Not to be confused with the homonym seiza 星座, which means "constellation."

Thursday, March 11, 2021

dogeza 土下座

In Japanese, the dogeza 土下座 is a prostrating pose used to thank, apologize or beg, often by grovelling at someone's feet, and originally to show respect to a noble, among other uses.

Literally, the word dogeza means "ground lower seat" for historical reasons.

Four girls doing a dogeza 土下座.
Anime: Joshiraku じょしらく (Episode 7)
Monday, March 1, 2021

nomikai 飲み会

In Japanese, nomikai 飲み会 means literally "drinking meeting," or "drinking party," that is, "to meet," au 会う, in order "to drink," nomu 飲む.

Typically, this term refers to coworkers meeting after-work to drink alcohol in an izakaya 居酒屋, which is a sort of Japanese bar-restaurant.

Example of nomikai 飲み会, drinking party.
Anime: Wotaku ni Koi wa Muzukashii ヲタクに恋は難しい (Episode 4)
Sunday, February 28, 2021

shichi-san-wake 七三分け

In Japanese, shichi-san-wake 七三分け, meaning literally "divided," wakeru 分ける, in 7:3 parts, refers to a hairstyle in which the hair is parted to one side, ideally 70% to one side, 30% to the other side.

It's also pronounced hichi-san-wake ちさんわけ. Which side doesn't matter, 7:3, 3:7, it's all the same thing.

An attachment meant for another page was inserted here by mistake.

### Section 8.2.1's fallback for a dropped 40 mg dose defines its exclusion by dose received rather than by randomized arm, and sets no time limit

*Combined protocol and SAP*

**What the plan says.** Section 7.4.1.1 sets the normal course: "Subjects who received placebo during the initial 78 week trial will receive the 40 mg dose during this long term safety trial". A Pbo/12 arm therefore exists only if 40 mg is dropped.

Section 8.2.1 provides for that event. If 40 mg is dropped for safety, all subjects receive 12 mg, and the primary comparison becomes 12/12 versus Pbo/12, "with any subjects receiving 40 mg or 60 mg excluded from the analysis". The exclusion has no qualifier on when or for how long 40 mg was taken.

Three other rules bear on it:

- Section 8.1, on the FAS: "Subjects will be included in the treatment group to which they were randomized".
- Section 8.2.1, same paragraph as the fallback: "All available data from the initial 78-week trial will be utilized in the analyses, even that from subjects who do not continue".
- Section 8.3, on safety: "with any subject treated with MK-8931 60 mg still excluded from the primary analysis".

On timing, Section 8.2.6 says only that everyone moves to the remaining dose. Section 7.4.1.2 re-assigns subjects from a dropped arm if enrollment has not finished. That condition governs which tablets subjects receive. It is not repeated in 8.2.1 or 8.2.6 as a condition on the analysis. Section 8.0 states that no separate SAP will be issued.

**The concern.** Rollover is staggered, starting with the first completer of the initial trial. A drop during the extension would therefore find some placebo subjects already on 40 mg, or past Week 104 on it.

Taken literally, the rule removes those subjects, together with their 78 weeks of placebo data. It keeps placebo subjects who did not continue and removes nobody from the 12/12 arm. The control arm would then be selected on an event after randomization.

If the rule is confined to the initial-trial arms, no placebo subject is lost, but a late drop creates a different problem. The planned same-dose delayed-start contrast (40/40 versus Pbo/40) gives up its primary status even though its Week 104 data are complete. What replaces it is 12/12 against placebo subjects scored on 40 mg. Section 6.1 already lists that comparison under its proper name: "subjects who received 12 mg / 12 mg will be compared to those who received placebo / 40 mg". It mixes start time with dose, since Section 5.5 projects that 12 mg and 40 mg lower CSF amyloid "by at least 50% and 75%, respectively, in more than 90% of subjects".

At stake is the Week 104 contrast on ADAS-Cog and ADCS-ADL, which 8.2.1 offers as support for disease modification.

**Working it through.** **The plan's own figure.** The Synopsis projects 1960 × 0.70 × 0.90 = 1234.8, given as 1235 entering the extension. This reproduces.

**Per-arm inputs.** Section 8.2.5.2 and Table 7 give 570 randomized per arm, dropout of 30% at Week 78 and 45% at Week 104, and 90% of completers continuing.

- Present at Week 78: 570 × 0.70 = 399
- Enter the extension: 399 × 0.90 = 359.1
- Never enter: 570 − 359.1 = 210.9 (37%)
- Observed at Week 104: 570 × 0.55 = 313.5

柿とピーナッツの割合は7:3に決まっとるやろーがァァ!! 世の中の事は全てコレ 7:3でピッチリうまく分けられるよーなっとんじゃ!! 7:3が宇宙万物根元の黄金比じゃボケコラカスぅ!!
Manga: Gintama 銀魂 (Chapter 105, 柿ピーはあんまり食べ過ぎちゃダメ)

sukebra 透けブラ

In Japanese, suke-bura 透けブラ means a bra that's visible underneath clothes, typically due to a wet shirt. It's also romanized sukebra.

Shidare Hotaru 枝垂ほたる, example of bra seen through clothes, sukebura 透けブラ.
Character: Shidare Hotaru 枝垂ほたる
Anime: Dagashikashi だがしかし (Season 2) (Episode 2, Stitch, Cropped)
Thursday, February 25, 2021

OL

In Japanese, OL means a woman who works an office job, it's an abbreviation of "office lady," and includes anything from pencil-pushers, to managers, CEOs, etc. It's not a specific profession. OL is the female counterpart of salaryman.

Sometimes, OL is translated to English as "secretary" due to stereotypes about working women.

OL is pronounced oo-eru オーエル.

See: katakanized alphabet letters.

Elma, エルマ, example of OL, Office Lady.
Character: Elma, エルマ
Anime: Kobayashi-san Chi no Maidragon, 小林さんちのメイドラゴン (Episode 8, Stitch)
Friday, February 19, 2021

salaryman サラリーマン